From athletes in locker rooms to dick pics sent over hookup apps like Scruff, male nudity is common in high schools and depicted as such on the show. “Boys’ dick pics have been leaked too,” Elizabeth says of her high school experience, noting that both male and female students’ nudes are routinely circulated among classmates. Adds Caitlyn, a 17-year-old from a small Texas border town: “I remember just a few years ago, being in middle school, and nudes still being seen as such a taboo and controversial thing. Now it’s seen as no big deal.”

Smartly, Euphoria takes a close look at the culture of teen nudity as experienced by both male and female students. One popular and ostensibly straight male student has a secret stash of dick pics on his phone. Meanwhile, Kat loses her virginity at a high school party only to have the experience secretly recorded and widely shared. 

These sexually charged experiences aren’t widely discussed between teenagers and adults because teens tend to keep their burgeoning identities from their parents. I keep things from them when it involves drugs,” Elizabeth says of her conversations with her parents. “But when it’s something like relationships, I tell them some things but keep the scandalous things out of the conversation.”

That’s a universal experience as any. It’s why even Euphoria’s “troublemaking” characters don’t really feel that “troublemaking.” “I personally knew a Nate and a Cassie, heard tons of stories about people like Rue, Kat and Maddie, so do I think it’s accurate? Absolutely,” says Felix, a 19-year-old from Germany who just graduated from high school.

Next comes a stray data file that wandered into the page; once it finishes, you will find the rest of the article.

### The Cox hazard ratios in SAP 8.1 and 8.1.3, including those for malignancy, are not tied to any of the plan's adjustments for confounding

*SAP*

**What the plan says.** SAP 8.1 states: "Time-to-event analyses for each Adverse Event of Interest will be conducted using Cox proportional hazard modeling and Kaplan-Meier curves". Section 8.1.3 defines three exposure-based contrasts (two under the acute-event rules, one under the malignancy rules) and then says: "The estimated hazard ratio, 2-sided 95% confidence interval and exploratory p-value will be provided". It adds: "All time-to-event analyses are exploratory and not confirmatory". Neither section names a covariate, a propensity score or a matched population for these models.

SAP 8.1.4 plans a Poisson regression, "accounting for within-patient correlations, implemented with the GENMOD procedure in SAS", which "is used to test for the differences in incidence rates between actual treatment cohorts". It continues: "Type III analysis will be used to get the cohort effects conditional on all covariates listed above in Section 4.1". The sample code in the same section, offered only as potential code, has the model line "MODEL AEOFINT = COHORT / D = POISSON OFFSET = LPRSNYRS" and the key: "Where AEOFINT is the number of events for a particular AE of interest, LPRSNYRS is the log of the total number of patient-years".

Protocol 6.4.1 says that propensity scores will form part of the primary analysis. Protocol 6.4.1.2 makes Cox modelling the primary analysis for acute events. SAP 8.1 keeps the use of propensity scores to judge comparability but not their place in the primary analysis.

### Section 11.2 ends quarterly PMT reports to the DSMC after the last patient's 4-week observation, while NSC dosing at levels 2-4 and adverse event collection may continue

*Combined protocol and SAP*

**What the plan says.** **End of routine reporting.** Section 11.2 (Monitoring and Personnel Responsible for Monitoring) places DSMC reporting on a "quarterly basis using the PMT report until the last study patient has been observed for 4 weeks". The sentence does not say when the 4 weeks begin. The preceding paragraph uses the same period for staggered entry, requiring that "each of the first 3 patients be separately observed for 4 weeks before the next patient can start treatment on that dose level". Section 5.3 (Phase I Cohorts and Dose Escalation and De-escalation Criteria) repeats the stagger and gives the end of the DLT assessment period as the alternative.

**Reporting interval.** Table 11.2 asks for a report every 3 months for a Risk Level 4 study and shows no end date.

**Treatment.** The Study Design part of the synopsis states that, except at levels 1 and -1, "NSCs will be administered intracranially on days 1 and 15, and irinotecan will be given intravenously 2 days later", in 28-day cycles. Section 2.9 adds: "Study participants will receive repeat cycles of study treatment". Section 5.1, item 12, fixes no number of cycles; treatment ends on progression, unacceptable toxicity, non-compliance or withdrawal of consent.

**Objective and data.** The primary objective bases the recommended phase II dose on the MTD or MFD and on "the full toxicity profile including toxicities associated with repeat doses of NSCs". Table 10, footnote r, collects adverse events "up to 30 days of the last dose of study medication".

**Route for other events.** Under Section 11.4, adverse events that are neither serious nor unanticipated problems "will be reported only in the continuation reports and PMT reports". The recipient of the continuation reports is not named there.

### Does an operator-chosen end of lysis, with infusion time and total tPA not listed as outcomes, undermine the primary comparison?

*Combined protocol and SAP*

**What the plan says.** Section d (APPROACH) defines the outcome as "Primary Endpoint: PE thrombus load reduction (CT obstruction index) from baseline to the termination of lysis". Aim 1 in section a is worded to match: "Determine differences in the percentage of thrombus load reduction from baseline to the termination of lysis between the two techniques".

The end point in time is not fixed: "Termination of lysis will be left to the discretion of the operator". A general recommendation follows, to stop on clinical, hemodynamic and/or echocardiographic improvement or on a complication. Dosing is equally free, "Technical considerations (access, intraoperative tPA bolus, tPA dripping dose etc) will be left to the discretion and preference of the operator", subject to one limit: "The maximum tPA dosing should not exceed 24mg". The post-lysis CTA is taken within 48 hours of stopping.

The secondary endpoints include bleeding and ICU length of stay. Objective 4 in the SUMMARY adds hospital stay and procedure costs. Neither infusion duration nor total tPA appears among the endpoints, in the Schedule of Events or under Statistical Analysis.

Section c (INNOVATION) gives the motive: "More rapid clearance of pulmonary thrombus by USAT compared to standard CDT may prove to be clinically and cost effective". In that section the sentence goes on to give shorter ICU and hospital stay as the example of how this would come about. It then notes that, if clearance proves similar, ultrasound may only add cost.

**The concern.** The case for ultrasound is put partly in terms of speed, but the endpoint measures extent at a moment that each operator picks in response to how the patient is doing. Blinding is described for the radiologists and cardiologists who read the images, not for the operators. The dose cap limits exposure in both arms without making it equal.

In response to the show’s depiction of “wild” teens (Rue has no intention of keeping clean after a harrowing drug overdose, while Kat willingly becomes a cam girl), the New York Times ran a piece with data from the Centers for Disease Control and Prevention showing high schoolers are in fact more responsible — and their lives less debauched — than what’s often depicted in pop culture. The reporters, however, did not speak to teens about their experiences, and the young people I spoke with felt slighted by inital reviews.

Euphoria’s pilot “talked about everything we’re secretly doing or freaking out about, but mostly it was just so funny and real,” says Jake, an 18-year-old. “It was like the only high school thing I’ve seen that didn’t go corny or fake.” 

Even if data show fewer teens are having sex and smoking weed, that doesn’t mean these experiences aren’t still part of high school life. Nor does diminishing them to soothe anxious parents do any good. Euphoria is focused on the kids who are fucking and getting high because those are the students labeled “difficult” and too often left to fend for themselves. A 2015 study by the CSG Justice Center found 40 percent of juvenile offenders end up in adults prisons by age 25 for reoffenses. “It might not be everyone’s experience,” says Felix, a 19-year-old who just graduated from high school in Germany, but it’s relevant to “someone out there who is my age or probably even younger.”